CZ: And what’s the location of the final installation?

NU: Little Tokyo Towers is located on Third Street between Central and San Pedro and it’s going to be on a little wall that’s going to be facing inside to their courtyard, so you’re not going to really be able to see it from the street but that’s okay. It’ll be more of a walking piece for the the community and for the people that live at Tokyo Towers.

CZ: Beautiful, it’s absolutely gorgeous.

MS: And there’s going to be some aluminum trim that goes over the art tiles so the aluminum trim will kind of link them all together. 

NU: It’s about connections. It was a little cheesy because I used the honeycomb and I put bees in, here and there, in the definition or explanation. 

CZ: So we have a question here, Nancy. Is there a dream location that you’ve always wanted your public art to be displayed at?

NU: A dream location? Wow, I never thought about that. Well okay, I always wanted to get a job with Metro, one of the stations – I’ve never gotten one yet! But anyway…a dream location. Wow, I don’t know, that’s a hard one. 

CZ: Yeah it’s a great question because I think, as an artist who has created site specific work and you’ve been born and raised in LA, there’s so many incredible opportunities for expression. Is there like a dream scenario? Like to do something more permanent or more temporary or on a bridge? 

NU: I like sort of smaller pieces, more intimate pieces. It would be great to have like a series of little pieces that would connect the different neighborhoods in the city. I think that would be really great and it’d probably be easier to do than some really big thing. At this point in my life, I like the smaller things that are more intimate that really tell a story and touch people’s hearts. It’s that connection between the viewer and the artist and I think that would be a dream.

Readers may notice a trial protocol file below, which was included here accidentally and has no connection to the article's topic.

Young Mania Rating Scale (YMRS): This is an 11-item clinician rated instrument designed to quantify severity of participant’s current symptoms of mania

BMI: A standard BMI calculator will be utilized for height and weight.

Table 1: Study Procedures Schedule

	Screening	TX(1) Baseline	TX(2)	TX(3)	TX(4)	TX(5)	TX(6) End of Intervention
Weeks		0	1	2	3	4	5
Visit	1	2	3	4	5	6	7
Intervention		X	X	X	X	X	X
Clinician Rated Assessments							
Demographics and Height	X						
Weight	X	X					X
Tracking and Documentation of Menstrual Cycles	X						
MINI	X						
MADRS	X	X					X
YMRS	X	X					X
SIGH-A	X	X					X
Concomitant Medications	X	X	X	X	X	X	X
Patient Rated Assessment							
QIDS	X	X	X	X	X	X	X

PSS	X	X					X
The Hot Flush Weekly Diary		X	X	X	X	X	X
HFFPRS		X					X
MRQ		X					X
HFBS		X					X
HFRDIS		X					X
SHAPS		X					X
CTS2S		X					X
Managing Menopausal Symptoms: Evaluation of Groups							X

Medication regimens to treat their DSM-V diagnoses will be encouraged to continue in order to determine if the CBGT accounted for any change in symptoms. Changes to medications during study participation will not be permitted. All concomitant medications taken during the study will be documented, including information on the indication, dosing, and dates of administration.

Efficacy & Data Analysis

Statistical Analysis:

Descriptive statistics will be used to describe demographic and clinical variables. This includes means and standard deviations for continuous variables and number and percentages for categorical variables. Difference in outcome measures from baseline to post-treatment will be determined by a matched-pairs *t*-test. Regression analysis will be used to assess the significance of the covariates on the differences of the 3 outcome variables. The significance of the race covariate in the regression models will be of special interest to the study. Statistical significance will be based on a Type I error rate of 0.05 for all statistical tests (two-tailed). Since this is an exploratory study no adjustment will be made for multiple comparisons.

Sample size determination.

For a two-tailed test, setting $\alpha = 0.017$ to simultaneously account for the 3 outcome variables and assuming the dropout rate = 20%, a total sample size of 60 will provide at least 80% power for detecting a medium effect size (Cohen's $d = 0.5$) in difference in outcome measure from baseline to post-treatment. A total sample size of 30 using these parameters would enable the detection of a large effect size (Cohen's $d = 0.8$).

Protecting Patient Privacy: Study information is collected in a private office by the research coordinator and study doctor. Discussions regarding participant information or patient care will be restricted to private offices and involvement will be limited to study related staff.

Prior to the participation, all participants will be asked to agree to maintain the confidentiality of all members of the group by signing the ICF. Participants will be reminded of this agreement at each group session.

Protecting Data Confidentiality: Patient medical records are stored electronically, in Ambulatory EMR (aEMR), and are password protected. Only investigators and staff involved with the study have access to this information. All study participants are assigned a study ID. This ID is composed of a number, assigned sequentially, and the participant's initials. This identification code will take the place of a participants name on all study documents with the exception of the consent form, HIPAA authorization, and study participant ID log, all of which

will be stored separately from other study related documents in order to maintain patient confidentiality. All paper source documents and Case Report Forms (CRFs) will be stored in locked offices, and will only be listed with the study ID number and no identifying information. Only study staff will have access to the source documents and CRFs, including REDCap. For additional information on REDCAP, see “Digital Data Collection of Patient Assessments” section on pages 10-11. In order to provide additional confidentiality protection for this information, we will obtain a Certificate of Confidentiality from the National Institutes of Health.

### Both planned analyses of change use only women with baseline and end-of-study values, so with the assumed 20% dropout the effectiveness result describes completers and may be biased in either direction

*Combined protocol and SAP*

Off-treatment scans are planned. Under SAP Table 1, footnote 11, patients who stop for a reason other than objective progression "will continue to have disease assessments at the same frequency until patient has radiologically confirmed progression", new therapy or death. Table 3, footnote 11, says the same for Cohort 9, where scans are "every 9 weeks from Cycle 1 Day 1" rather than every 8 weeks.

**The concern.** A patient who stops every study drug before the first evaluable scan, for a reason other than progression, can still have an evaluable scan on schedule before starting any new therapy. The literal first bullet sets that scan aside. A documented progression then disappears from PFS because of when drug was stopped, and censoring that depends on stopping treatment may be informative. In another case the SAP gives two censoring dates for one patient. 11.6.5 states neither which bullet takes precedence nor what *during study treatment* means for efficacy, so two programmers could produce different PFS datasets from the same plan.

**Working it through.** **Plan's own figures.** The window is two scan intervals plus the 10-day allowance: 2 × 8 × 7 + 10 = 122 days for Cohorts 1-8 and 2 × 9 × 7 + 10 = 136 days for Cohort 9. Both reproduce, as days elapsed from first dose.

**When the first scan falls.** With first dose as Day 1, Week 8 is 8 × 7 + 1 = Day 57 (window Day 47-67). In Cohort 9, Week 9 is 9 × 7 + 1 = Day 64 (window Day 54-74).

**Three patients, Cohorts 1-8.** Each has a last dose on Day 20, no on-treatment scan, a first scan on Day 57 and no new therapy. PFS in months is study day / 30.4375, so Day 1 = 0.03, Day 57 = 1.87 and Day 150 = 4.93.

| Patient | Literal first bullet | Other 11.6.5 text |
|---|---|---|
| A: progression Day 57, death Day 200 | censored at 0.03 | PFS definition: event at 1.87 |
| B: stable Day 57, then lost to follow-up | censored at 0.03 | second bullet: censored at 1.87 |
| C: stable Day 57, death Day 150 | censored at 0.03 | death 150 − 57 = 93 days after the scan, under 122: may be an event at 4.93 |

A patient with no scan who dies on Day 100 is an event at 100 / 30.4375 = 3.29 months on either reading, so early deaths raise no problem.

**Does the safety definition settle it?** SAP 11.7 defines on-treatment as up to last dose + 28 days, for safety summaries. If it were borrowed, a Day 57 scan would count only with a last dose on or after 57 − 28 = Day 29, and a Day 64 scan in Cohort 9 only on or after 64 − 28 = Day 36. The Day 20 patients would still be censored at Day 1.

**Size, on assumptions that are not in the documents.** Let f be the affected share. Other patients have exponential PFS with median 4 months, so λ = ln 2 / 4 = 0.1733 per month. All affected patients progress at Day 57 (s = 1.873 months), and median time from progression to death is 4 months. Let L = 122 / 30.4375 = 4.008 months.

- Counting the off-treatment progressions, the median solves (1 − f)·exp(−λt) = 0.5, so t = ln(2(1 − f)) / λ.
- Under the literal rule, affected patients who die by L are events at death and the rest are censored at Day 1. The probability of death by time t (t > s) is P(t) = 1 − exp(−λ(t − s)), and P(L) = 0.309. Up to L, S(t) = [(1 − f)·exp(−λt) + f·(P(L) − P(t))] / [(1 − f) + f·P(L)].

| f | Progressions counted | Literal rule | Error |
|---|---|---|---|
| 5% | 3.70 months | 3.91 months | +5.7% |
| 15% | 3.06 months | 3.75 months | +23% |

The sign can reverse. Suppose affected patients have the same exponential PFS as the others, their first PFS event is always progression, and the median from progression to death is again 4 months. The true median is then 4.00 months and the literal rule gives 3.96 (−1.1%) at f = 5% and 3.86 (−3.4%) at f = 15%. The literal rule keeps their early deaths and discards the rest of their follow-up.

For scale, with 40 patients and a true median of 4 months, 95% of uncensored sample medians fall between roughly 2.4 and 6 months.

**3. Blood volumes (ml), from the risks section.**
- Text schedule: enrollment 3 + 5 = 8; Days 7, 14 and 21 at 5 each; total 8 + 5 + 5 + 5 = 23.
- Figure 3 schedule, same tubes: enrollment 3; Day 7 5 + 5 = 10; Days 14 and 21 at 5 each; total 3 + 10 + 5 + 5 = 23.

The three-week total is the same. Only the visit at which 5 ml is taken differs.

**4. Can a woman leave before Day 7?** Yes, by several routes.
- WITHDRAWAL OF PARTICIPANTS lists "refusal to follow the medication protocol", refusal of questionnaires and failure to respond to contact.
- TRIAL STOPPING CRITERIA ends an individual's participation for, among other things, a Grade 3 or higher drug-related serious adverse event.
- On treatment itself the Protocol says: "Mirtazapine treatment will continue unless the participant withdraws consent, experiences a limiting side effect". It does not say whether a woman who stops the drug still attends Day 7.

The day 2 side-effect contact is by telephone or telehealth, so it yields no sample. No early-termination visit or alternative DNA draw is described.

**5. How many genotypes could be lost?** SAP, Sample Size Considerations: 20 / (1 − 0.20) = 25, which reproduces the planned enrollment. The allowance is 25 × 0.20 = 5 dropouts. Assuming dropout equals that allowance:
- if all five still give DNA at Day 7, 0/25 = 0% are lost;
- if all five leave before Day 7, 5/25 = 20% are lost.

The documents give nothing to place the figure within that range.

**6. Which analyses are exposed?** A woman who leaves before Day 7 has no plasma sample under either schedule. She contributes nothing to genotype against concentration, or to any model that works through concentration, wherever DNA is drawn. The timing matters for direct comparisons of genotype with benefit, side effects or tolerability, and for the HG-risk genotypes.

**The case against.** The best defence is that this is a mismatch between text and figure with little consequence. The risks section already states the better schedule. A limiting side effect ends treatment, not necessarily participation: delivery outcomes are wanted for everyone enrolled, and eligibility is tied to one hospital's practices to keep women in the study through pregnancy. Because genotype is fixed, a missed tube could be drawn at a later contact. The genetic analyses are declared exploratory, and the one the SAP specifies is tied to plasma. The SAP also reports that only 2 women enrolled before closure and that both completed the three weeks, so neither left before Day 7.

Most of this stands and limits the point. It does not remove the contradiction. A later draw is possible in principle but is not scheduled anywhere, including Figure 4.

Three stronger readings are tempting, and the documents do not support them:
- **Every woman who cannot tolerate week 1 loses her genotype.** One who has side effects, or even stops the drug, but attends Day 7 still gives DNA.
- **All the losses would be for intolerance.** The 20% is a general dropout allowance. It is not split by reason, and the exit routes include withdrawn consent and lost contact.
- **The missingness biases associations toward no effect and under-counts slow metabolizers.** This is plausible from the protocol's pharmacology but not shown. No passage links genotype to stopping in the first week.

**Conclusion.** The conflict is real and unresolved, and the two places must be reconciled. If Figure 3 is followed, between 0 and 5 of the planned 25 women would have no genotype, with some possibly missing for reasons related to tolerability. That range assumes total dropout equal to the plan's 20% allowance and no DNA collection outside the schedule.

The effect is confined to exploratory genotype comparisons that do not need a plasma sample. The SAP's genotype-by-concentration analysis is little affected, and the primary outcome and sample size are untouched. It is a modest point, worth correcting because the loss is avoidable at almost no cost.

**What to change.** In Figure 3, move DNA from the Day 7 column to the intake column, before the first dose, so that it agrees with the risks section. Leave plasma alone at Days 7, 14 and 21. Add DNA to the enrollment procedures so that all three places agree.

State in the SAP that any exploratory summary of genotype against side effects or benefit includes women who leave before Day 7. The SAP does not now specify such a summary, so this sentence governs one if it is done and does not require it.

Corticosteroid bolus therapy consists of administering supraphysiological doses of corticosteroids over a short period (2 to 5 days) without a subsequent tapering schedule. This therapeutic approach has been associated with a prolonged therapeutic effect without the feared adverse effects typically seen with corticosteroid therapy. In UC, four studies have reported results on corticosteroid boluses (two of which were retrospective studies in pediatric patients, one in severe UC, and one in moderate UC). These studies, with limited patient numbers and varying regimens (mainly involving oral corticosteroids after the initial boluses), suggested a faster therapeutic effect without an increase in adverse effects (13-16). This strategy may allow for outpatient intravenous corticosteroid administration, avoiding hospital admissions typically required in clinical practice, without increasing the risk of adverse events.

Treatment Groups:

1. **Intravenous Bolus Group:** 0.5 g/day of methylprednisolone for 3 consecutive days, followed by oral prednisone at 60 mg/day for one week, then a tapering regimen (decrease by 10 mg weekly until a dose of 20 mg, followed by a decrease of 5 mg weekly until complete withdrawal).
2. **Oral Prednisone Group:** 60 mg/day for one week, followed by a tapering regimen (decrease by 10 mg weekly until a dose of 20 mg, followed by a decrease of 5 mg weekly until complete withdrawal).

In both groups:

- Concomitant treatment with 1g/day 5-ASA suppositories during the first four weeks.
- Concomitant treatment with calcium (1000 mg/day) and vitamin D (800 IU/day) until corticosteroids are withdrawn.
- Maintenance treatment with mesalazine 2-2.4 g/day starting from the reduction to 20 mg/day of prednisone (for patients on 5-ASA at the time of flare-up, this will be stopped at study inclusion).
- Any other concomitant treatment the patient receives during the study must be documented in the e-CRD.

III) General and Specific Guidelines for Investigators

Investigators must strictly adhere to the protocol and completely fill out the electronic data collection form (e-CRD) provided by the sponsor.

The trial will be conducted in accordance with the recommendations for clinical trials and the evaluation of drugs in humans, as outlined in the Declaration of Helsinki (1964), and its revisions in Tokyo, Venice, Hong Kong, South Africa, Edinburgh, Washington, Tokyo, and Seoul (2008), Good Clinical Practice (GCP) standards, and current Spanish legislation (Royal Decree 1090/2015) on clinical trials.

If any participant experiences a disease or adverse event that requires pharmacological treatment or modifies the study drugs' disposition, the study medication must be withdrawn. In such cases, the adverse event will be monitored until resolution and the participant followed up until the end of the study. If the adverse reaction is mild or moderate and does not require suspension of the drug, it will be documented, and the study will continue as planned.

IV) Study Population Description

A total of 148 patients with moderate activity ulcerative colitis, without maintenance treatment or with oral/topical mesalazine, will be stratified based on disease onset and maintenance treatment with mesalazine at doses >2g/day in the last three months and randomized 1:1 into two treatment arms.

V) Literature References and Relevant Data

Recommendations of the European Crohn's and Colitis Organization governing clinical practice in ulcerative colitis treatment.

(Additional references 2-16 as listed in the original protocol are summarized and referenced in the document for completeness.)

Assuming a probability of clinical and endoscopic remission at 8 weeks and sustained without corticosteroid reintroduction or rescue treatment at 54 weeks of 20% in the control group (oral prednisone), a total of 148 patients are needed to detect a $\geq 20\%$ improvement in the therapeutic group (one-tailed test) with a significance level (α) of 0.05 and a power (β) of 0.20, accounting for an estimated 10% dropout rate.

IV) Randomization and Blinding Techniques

CZ: Absolutely, excellent. Thank you so much. We are just a little bit…we’re actually on time so I really appreciate the fact that you have come and opened up your studio to me to be able to do this Instagram Live session and Mike, thank you so much for your insight and your fabrication is gorgeous and your artwork is also spectacular. Mike is going to be installing a public art piece as well, in Boyle Heights. 

MS: Yeah it’s already completed. 

CZ: Do you want give the address of where that is? 

MS: Sure, it’s called Brooklyn Heights Park and it’s opening February 14th, not sure the time yet. It’s located on Mathews Street between Caesar Chavez and First, one block over from Soto, behind King Taco and across the street from La Veranda, new Section 8 housing that they just constructed over there. 

CZ: Amazing. We’ll be posting that also on NOW Art’s Instagram feed – so stay tuned for the next IG Live and thank you everybody so much for joining and spending your time with us in this way. Excellent, have a good night, stay safe and stay out of the rain!